Fire Door Safety Week took place from 24 to 30 September, and it seems there are still a number of outstanding areas in the fire safety arena which commercial landlords, the salespeople selling fire doors and the tradespeople fitting them don't properly address.
Fire doors and safety
Fire doors offer significant fire safety protection for people and the structures of buildings, as they are designed to withstand fire for between 30 and 240 minutes.
The Grenfell Tower tragedy highlighted just how important fire safety is within residential blocks, but it's just as critical for tenants in domestic rental properties and commercial operations. Ironmongery Direct conducted research into tradespeople and fire doors prior to Fire Door Safety Week and the results are rather alarming. Around 50% of tradespeople don't feel confident about advising their customers on appropriate fire door safety.
Despite the huge amount of media coverage in the wake of the Grenfell Tower disaster, trades professionals in the fire door sector did not see a massive upswing in enquiries about fire door safety measures. Less than 20% of the tradespeople polled by Ironmongery Direct actually saw increased demand for fire safety products or the intumescent strips that need replacing in fire doors. The survey also found that 70% of tradespeople would not know who to contact if they did notice problems with fire doors, and around 50% of respondents said they did not even know how to identify a fire door. Even more concerning is the fact that around 34% of the tradespeople within the ironmongery sector that were surveyed stated they would feel happy about propping open a fire door to let in draughts or allow easier access.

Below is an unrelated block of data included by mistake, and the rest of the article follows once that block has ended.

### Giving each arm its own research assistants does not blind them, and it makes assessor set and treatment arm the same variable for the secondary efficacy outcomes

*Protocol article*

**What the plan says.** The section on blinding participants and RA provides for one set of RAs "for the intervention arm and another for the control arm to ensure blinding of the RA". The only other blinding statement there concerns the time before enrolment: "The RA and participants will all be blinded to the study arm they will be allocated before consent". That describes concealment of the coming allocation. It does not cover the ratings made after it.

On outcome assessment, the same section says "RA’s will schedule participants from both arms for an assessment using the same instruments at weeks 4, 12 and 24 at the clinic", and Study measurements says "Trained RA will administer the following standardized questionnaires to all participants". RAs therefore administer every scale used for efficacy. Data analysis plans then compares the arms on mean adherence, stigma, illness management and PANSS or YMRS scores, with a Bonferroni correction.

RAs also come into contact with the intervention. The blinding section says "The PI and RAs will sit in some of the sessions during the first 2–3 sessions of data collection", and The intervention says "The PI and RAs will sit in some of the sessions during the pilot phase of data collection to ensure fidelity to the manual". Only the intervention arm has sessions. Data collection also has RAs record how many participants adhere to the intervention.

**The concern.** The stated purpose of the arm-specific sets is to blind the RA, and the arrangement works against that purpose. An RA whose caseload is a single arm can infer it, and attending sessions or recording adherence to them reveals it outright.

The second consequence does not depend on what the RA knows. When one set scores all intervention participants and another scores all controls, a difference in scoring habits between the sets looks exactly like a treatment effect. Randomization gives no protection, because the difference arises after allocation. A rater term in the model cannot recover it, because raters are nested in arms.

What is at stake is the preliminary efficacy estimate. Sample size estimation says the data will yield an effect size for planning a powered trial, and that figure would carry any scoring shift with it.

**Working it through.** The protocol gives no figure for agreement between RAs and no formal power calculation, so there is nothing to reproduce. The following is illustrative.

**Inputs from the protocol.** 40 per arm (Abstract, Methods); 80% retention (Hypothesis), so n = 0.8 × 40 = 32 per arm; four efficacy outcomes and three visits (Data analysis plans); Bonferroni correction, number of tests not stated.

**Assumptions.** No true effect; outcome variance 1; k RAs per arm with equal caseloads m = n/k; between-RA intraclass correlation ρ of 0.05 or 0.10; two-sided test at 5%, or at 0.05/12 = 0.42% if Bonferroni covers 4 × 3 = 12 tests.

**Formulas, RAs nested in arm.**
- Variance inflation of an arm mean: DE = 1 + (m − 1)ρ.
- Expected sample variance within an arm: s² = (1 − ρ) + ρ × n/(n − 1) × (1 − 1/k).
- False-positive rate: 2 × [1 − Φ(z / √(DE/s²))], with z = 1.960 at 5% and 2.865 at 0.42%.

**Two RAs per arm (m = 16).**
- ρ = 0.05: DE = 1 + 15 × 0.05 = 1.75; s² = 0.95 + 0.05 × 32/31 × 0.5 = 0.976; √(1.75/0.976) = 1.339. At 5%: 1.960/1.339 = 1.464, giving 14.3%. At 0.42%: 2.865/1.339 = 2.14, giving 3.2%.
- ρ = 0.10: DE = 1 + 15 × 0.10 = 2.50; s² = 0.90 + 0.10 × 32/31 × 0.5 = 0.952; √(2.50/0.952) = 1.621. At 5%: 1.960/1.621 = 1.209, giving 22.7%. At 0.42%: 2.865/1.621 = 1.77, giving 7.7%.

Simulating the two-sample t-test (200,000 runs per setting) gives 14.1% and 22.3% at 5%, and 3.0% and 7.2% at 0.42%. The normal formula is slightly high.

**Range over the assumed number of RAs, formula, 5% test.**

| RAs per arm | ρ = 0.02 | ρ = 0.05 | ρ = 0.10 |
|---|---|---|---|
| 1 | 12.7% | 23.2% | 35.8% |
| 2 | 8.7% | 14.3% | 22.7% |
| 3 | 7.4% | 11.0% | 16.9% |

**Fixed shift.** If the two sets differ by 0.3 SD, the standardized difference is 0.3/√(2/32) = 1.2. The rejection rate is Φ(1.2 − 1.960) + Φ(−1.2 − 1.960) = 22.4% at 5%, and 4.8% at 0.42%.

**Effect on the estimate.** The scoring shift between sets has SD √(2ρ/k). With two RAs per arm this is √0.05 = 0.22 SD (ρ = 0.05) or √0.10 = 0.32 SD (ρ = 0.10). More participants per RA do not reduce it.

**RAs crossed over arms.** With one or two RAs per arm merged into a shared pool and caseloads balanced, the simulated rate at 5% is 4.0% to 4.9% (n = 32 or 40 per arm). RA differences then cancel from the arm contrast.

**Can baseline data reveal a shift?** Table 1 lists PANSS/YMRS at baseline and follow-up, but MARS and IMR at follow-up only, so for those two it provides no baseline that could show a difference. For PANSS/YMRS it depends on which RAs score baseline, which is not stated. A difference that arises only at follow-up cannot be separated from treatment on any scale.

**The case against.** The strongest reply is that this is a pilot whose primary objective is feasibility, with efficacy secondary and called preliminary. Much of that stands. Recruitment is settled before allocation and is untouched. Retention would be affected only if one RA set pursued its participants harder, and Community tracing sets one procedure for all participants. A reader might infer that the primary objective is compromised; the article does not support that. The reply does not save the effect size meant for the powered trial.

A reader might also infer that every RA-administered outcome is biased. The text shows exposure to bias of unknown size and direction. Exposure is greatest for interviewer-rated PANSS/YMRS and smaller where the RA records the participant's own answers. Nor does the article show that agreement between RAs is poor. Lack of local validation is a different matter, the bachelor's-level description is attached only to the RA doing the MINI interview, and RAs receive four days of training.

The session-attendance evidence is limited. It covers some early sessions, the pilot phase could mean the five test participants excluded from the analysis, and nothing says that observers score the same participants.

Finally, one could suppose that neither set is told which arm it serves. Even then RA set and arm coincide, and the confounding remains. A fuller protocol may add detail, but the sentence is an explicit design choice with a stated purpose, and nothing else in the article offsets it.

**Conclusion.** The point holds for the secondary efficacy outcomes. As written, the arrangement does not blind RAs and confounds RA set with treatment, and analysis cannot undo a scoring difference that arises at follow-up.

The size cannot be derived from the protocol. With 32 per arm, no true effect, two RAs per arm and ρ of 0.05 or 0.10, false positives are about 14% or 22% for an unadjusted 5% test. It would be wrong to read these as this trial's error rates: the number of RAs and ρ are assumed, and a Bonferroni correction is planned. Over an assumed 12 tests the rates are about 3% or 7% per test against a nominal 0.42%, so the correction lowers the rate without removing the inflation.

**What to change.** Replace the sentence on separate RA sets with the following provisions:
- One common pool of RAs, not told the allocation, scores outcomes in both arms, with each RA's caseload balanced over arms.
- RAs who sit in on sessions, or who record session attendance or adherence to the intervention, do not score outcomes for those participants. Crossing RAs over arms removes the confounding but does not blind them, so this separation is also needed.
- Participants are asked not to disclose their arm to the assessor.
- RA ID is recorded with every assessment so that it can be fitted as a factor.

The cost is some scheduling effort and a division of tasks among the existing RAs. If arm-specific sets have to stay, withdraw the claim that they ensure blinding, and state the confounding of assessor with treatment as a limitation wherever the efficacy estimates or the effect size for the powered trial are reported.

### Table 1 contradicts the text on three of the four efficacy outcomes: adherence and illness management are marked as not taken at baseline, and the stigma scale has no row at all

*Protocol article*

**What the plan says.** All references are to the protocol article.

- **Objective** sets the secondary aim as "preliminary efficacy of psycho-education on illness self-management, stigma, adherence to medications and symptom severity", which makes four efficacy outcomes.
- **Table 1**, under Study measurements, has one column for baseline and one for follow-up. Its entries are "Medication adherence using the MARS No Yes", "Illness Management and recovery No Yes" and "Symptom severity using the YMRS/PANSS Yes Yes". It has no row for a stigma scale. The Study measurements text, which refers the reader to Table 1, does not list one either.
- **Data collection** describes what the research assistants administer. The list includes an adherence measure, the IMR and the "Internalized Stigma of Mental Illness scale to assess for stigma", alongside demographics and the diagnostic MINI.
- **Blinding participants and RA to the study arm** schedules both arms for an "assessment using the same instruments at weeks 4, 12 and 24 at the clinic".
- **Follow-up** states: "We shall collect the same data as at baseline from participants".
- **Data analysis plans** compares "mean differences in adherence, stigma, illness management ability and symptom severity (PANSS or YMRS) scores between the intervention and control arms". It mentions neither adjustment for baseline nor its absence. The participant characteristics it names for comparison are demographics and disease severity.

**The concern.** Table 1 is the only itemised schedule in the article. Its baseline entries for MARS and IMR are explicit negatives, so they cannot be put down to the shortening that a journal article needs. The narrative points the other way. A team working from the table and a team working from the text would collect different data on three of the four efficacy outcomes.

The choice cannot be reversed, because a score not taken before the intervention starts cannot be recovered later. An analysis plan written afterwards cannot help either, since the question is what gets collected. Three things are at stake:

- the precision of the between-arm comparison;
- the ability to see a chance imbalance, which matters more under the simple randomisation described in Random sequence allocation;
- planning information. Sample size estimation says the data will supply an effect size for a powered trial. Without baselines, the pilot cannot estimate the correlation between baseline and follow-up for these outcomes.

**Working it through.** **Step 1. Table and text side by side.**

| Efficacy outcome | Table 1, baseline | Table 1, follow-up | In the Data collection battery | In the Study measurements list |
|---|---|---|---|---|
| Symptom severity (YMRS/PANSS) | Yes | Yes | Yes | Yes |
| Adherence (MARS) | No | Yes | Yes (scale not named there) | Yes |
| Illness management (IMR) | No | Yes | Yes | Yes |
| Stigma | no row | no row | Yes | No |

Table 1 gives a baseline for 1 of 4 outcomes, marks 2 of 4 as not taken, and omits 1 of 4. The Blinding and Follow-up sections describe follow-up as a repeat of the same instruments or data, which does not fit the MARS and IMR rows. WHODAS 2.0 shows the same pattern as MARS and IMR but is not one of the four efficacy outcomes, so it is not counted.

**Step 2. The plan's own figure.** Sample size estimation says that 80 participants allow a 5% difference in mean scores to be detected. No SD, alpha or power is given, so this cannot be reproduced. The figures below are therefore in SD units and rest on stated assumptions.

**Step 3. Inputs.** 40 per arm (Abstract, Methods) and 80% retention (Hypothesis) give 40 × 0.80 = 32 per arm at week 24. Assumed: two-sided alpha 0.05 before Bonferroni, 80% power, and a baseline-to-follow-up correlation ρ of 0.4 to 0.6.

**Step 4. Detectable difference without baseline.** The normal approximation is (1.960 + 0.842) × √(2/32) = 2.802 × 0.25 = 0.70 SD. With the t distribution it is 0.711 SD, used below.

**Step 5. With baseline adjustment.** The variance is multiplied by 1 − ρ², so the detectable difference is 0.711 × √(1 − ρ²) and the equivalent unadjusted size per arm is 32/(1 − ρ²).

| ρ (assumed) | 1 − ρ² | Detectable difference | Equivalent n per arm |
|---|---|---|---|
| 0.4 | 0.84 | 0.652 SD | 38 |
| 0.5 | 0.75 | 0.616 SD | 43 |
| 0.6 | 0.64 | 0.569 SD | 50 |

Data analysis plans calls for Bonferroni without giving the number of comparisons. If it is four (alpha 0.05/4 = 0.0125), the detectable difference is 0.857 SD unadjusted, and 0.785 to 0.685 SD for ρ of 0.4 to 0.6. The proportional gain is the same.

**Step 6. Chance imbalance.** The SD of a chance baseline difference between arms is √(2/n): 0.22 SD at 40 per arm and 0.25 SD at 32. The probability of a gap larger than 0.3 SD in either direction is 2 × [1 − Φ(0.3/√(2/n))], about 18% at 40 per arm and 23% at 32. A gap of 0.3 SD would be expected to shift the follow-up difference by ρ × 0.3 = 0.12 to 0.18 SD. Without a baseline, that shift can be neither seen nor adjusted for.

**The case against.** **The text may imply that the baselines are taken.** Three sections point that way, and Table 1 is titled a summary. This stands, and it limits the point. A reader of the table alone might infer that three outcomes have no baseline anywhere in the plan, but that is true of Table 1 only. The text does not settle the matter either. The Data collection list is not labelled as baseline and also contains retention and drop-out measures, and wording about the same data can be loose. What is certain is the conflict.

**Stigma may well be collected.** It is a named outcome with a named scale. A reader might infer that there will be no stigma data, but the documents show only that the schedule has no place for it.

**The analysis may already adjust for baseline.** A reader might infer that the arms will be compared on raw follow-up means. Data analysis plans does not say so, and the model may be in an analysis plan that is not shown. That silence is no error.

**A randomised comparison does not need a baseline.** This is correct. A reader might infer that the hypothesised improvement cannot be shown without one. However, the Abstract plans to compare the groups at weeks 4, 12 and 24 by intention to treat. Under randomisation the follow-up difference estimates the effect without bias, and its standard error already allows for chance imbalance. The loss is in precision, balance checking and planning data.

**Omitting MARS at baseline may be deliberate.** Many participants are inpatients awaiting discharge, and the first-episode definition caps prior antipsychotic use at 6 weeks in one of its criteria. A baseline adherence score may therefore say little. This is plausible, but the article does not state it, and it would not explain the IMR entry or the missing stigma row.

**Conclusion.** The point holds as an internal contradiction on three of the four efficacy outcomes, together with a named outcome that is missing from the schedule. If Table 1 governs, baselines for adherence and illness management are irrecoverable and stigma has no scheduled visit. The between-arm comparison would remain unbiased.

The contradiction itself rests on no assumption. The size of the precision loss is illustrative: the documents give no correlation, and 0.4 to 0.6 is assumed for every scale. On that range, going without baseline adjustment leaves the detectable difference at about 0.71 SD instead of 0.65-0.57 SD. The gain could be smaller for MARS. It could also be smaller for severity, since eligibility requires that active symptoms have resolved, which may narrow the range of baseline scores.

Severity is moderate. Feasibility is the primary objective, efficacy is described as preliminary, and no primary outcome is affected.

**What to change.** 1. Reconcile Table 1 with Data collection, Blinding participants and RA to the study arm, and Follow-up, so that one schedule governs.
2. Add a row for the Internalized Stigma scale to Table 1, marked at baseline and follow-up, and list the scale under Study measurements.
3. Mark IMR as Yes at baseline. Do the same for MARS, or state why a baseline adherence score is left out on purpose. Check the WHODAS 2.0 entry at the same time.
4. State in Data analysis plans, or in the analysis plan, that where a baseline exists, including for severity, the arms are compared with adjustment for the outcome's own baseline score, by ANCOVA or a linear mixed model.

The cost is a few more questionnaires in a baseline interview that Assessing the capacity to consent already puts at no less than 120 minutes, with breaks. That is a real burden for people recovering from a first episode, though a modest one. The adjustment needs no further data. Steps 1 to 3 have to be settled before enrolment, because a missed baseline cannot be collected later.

Lack of instruction
Even more concerning, though, is the fact that since the Grenfell fire disaster fewer than one in five buy-to-let landlords have contacted their tenants to advise about the basics of fire safety precautions. This news was announced prior to Fire Door Safety Week and indicates that around 25% of people feel anxiety about living in an apartment building. Further, around 50% of people living in flats feel unsure about what to do in the event of fire breaking out. This is a very real indication that people living in rented properties need to be advised about appropriate fire safety measures and the actions they should take if fire should occur in their building.
Building regulations now stipulate that any property of three stories or more should be fitted with fire doors, so educating the owners and residents of buildings on how to use and maintain them should really be a priority for any construction company.
The Chief Executive of the Fire Industry Association, Ian Moore, commented that fire doors are an essential safety measure to protect residents and buildings from the effects of a fire. He said: "In all cases, a suitable and sufficient fire risk assessment should be carried out by the responsible person – usually the building owner. A fire risk assessment should determine, through thorough inspection, any potential risks or hazards, so that they may be resolved. If you are worried about hazards and risks from fire, you can always contact us, the Fire Industry Association, for free and impartial information and we will be able to direct you to an expert on the subject."